Clot drug 'helps stroke recovery', Edinburgh University study suggests
Stroke victims given a clot-busting drug after an attack recover better than those without the treatment, an Edinburgh study has suggested.
More than 3,000 patients worldwide took part in the trial of rt-PA.
The drug was given intravenously to patients who have had acute ischaemic stroke, when an artery that carries blood to the brain is blocked.
Stroke damage can be permanent or fatal, with problems including paralysis and problems with speech.
The international trial, led by the University of Edinburgh, found that following treatment with the drug, more stroke survivors were able to look after themselves.
End Quote Professor Joanna Wardlaw Edinburgh University
What we see is that the drug increases patients' longer-term recovery”
A patient's chances of completely recovering within six months of a stroke were also increased.
For every 1,000 patients given rt-PA within three hours of stroke, 80 more will survive and live without help from others than if they had not been given the drug, according to the research.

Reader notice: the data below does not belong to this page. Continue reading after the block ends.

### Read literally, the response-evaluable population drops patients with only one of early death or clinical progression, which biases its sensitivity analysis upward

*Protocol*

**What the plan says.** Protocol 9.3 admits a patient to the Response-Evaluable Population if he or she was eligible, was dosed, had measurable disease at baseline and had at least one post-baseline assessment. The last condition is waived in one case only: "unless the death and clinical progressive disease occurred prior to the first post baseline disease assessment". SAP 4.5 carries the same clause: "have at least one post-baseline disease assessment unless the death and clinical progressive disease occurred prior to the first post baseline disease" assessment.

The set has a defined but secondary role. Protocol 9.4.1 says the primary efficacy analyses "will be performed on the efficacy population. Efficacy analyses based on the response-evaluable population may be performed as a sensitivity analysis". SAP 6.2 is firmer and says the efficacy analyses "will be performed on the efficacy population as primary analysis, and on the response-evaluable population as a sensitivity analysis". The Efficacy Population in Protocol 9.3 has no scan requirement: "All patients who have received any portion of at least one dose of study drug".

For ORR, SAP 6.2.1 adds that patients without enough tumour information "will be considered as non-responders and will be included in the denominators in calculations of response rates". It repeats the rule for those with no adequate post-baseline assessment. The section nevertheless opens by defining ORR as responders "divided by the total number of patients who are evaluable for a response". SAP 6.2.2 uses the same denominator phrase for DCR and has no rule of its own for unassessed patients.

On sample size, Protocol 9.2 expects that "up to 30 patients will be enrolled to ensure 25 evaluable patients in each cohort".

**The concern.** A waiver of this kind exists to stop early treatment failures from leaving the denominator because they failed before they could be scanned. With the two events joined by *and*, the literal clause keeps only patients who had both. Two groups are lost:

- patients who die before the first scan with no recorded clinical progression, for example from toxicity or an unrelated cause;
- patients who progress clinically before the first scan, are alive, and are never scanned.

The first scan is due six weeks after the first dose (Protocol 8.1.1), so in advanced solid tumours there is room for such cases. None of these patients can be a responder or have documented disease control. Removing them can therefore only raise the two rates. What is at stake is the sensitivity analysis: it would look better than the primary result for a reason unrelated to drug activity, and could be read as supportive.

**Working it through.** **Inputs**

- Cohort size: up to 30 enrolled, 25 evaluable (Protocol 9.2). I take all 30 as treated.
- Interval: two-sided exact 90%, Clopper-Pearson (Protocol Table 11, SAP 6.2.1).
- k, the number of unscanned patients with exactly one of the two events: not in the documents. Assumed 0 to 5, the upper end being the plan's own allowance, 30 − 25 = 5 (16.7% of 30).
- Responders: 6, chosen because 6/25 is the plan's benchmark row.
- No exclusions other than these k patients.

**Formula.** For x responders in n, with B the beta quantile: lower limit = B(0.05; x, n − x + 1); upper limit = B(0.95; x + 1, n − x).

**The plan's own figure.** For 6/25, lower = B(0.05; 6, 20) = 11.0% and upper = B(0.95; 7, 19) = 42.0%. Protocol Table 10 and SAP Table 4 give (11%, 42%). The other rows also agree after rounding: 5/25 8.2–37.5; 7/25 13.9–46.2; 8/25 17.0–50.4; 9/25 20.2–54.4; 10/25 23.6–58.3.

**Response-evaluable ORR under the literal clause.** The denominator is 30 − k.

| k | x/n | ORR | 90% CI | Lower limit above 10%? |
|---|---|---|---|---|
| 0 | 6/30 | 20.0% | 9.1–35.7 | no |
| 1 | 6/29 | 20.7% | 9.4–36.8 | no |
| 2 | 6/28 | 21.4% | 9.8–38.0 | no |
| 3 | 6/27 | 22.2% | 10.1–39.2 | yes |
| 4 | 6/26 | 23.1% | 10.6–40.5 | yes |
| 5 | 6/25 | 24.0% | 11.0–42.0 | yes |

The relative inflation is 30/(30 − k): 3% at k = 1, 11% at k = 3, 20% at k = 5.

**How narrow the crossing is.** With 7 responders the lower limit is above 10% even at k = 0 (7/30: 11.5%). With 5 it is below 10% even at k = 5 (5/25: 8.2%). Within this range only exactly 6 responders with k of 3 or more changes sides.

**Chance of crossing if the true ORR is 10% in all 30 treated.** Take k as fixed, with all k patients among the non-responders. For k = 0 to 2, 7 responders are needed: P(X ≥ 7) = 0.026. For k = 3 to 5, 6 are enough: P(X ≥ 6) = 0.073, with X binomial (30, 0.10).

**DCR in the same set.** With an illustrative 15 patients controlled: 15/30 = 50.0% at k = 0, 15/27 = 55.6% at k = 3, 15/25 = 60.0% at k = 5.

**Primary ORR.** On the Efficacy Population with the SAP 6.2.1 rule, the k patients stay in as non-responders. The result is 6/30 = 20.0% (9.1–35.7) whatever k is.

But patients are also at risk of death within seven days of treatment because the drug can cause a secondary bleed in the brain.
Without treatment with rt-PA, one-third of people who have a stroke die and another third are left permanently dependent and disabled.
For those who do not experience bleeding, the drug improves patients' longer-term recovery.
Researchers said the trial showed the benefits of treating patients with the drug as soon as possible.
The findings of the study are published in The Lancet medical journal, alongside an analysis of all other trials of the drug from the past 20 years.Clot data
The study involved stroke patients in 12 countries between 2000 and 2011, half of whom were treated with intravenous rt-PA and half were not. About half of participants were aged over 80.
In 2002 rt-PA was given an EU licence on condition it was used on patients under 80 within three hours of them having an ischaemic stroke.
Professor Joanna Wardlaw, from Edinburgh University, said: "We have looked at data from more than 7,000 stroke patients worldwide.
"What we see is that the drug increases patients' longer-term recovery. But we need to find out why some people bleed and how to reduce this to increase the effectiveness of clot-busting treatment."
The trial was supported by the University of Edinburgh, the Stroke Association UK, the Medical Research Council, EME, the Health Foundation UK and NHS Lothian Health Board.